Another year of blogging has passed, 87 posts to be exact bringing my archive to 376 since inception.
It’s really interesting looking back to see what resonated with people and what didn’t. I am (like most years) amazed at what I’ve learned along the way as I read an average of 3 articles for each post. I wouldn’t have read many of the articles if I wasn’t planning on writing about the subject and I probably wouldn’t have pulled many of the references or dissenting articles to cross check so each post helps me grow as a physician. In addition, many people leave amazing info in comments and wonderful links so the learning continues often months (and sometimes years) after the post was written. Yeah for knowledge!
My most popular post was about the emergency room visit at St. Thomas’s hospital in London with my son Victor. I was surprised it went viral, but later on heard that there has been so much slagging on the NHS that many in the U.K. were desperate for a positive story. On August 14th the post was viewed over 130,000 times and as of today it has been viewed over 397,000 times. The comments truly amaze me and if you want to read some NHS love check them out (last count there were 799). In the U.S. 13.4% of people have no health insurance, and so something as simple as going to the emergency department for a small foreign body in the eye could cost $1000 easily and many people could end up collections or worse, they could go without care. To me the post was very important because in the United States many politicians try and scare us with horror stories about the NHS when in reality it’s one of the best systems in the world.
Another post that resonated with regular readers as well as the general public was my open letter to George Will about his douchey (BTW henceforth douchey should be defined as someone or something that is harmful to reproductive health, because douches are harmful to reproductive health) column on the fake epidemic of campus rape. I never thought I would share with anyone that I had been raped in medical school, but, it just seemed wrong to sit back and not speak out. In the end it wasn’t just read by the 1,500 or so people who follow my blog… over 90,000 people read about it on my site and as Talking Points Memo picked it up as well as the Tampa Bay Times and many other bloggers I ended up sharing that experience with a lot of people. At the time I was really just too pissed to care what anyone thought about it (and anyway, no one should get to have an opinion on it but me), however, in the end the reaction from people was incredibly positive and many thanked me for giving a voice to something that they just couldn’t speak about. I even received e-mails from patients, former patients, and random people thanking me for “sticking it to Mr. Will.” So in the end I guess I have to thank old GW for helping me speak out and in turn helping others.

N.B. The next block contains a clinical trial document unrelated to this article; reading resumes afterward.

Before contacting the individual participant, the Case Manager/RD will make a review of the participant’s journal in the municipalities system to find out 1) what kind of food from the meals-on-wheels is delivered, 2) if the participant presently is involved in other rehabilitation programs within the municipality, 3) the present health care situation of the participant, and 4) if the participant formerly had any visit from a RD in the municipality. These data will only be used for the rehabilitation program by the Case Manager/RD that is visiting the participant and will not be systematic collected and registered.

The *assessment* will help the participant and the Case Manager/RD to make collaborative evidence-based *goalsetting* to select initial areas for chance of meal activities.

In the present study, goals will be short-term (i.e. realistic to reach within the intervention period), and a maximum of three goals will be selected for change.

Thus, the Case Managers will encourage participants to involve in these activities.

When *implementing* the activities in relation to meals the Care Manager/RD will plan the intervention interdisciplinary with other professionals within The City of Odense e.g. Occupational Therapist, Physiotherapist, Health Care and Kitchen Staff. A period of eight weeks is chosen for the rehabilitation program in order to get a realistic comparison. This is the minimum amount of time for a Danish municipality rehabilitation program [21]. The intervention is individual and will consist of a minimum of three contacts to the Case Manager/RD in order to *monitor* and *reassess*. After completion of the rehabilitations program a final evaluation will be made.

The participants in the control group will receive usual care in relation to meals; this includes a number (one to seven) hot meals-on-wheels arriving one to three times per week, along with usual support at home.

Speaking of mansplaining (something old George Will loooves to do and anyone who wants to have the two of us on a show, well, just tell me when and where), I wrote about #shirtgate or #shirtstorm or whatever you want to call it – basically, the lead scientist for European Space Agency’s Rosetta Project wore a shirt with semi nude pin-up girls while speaking to the public and the viscous reaction to the few women who pointed that might not exactly be welcoming to women in STEM. I received more vile comments and personal attacks on my blog and on twitter writing about that topic that I have ever received writing about abortion or birth control or rape. Really. I blocked more twitter trolls and IP addresses over #shirtgate than any other topic. It boggles the mind and proves beyond a reasonable doubt that the reaction to every article written about feminism simply demonstrates why we still need it. I will really try to write more about this in 2015.
2014 was also the year the Supreme Court mansplained birth control and decided that a religious belief trumped scientific fact for reproductive health. As no one ever takes paying for erectile dysfunction drugs or cholesterol meds to court we will probably never know if religion matters to all health care of just health care involving a uterus. I was amazed by the misinformation about contraception and how in 2014 people erroneously believe than the IUD and the morning after pill cause abortion when the idea is not biologically plausible.
And speaking of misunderstanding science, 2014’s gift was Dr. Oz asking twitter to give him questions for #OzsInBox. Of course what the great and powerful Oz didn’t count on there are a lot of people who love science and despise snake oil on twitter. I ended up writing a letter to Dr. Oz explaining how he could make his show better and this reached a lot people and quite a few loved my suggestions, although I seriously doubt Dr. Oz can stay away from the words “miracle” and “toxins” and “belly fat,” from the likes of the Food Babe or Joe Mercola, or homeopathy for a week never mind forever. In fact if he could, well, that would be a miracle. Considering the BMJ article that about 50% or so of the medical advice given by Dr. Oz is wrong and the reaction to his request for letters, I wonder what his resolution will be for 2015? As an aside, what percentage of advice has to be wrong for one to be considered a charlatan?
So where do we go from here?
We still need feminism (ahem, Time magazine).
We still need to point out charlatans in our mist.
Speaking up matters.
Universal health care can work.
And while science is the truth whether you chose to believe it or not a pro-life political appointee can “change” the truth and that’s a very scary thing.
So here’s to another year of learning, speaking up and getting the word out!